The Tories have "betrayed" working class children by refusing to create more grammar schools, a former chief inspector of schools has said.
Chris Woodhead accused David Cameron of 'miscalculation'
Chris Woodhead said Tory leader David Cameron has made a "costly miscalculation" over the policy.
He was sharing a platform at Tory conference fringe meeting with Graham Brady, who quit the party's frontbench earlier over grammar schools.
Mr Brady vowed to continue his campaign for selective education in England.
He said existing grammars would be "twice as safe" under a Tory government than under a Labour one.
And he said he had been "encouraged" by the Tories' performance this week.
But he said he would maintain his calls for the leadership to promise an increase in the number of grammar schools.
"If we believe in giving parents real choice, if we believe that standards matter more than structures, we should not be in the business of ruling things out when they have been shown to work," he said.
"At this conference, now that we have shown so clearly that the Conservative Party is here to serve people who have aspirations for their families, we should look again at allowing selective schools to flourish where people want it."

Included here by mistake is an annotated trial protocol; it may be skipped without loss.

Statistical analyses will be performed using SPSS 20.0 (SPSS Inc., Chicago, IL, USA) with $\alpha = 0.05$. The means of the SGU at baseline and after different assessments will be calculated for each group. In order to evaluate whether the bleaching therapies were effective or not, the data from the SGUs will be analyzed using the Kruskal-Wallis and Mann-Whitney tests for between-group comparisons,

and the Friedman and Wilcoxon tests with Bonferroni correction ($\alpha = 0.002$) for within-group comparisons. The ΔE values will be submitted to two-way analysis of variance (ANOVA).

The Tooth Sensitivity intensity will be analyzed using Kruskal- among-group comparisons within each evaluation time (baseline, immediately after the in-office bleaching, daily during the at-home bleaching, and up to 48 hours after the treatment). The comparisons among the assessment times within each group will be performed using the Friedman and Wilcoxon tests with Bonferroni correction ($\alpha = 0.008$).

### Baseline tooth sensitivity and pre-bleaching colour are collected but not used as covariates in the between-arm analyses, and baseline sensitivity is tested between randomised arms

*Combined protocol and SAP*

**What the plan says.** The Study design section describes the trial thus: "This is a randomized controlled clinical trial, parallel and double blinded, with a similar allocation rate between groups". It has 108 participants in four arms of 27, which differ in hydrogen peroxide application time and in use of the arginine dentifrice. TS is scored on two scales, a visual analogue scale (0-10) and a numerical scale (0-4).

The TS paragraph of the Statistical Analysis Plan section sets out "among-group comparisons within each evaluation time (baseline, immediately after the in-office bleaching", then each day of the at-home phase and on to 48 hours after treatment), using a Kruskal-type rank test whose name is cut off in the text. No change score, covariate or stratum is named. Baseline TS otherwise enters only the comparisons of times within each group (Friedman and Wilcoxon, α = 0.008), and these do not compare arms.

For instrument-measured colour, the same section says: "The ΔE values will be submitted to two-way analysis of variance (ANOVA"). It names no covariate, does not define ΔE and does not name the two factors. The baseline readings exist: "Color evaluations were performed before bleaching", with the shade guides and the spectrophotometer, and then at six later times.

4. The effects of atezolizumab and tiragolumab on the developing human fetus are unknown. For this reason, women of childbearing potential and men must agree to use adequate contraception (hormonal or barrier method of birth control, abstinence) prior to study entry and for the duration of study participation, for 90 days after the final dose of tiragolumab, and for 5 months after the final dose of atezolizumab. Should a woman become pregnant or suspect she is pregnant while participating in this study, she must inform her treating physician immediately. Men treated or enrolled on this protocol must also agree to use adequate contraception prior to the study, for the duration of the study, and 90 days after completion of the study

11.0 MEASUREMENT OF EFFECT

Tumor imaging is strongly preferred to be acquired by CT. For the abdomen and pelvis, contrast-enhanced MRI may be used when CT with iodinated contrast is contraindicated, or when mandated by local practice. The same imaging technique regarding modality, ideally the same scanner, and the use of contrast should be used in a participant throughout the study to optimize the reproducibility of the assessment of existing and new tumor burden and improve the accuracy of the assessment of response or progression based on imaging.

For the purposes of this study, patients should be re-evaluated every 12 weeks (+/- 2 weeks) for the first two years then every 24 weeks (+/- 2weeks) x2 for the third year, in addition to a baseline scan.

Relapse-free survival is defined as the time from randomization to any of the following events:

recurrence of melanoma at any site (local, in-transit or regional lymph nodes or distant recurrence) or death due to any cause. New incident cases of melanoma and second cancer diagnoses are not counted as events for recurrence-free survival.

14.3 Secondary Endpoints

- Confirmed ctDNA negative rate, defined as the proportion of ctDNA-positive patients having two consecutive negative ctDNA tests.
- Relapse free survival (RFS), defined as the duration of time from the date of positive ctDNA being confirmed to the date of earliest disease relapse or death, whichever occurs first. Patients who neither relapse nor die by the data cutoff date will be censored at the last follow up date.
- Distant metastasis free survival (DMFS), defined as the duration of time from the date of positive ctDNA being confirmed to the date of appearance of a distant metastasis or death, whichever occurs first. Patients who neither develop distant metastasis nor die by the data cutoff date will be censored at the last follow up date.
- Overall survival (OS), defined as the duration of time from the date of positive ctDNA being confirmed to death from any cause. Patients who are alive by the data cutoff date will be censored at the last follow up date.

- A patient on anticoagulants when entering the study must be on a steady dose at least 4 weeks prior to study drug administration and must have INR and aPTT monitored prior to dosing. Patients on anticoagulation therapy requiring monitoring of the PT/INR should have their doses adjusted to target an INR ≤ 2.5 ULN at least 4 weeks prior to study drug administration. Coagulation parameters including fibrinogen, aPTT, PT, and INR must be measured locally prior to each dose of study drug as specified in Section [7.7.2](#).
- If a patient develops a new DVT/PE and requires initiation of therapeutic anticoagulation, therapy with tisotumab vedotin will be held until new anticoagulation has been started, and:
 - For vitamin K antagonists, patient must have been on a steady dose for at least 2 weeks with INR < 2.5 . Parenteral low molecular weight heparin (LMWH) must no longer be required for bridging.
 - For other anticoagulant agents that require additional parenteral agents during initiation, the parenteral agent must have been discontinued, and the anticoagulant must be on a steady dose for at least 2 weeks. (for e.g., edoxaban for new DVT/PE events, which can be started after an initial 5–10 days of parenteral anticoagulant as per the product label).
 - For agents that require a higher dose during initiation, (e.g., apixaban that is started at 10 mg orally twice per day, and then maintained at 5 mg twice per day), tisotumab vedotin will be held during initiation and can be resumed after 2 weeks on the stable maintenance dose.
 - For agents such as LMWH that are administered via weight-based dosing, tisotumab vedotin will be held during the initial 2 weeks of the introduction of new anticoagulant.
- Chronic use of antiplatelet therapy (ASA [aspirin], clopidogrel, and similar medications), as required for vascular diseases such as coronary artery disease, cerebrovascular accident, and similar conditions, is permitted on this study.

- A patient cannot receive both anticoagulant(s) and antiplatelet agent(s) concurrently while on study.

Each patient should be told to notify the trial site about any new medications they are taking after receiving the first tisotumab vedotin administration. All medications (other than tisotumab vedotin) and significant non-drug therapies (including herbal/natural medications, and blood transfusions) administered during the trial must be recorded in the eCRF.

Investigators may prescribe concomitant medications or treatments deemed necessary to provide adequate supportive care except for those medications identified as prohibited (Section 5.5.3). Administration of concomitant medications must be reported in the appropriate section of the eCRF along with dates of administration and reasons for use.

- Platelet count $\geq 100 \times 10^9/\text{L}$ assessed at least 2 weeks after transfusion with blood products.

Mr Brady quit as shadow Europe minister after the leadership said it would not seek to open new grammar schools. It subsequently said that it would allow them to open in areas where selective education is already in place.
But Mr Brady said: "They are a route for those families who cannot afford an expensive house in the catchment of a good state school or opt out of the state system altogether."
Chris Woodhead has previously said "grammar schools have contributed more to social mobility than any other institution this country has known".
"The comprehensive system is a utopian adventure," he added.
"David Cameron seems to have bought into the New Labour comprehensive dream."
Mr Cameron said earlier this year that selective education is "unpopular with parents. They don't want children divided into successes and failures at 11."
The Conservatives' former higher education spokesman Boris Johnson, who was last month adopted as its London mayoral candidate, has repeated his personal belief in selective education at a fringe meeting, but said it was not a "winning" policy for the party.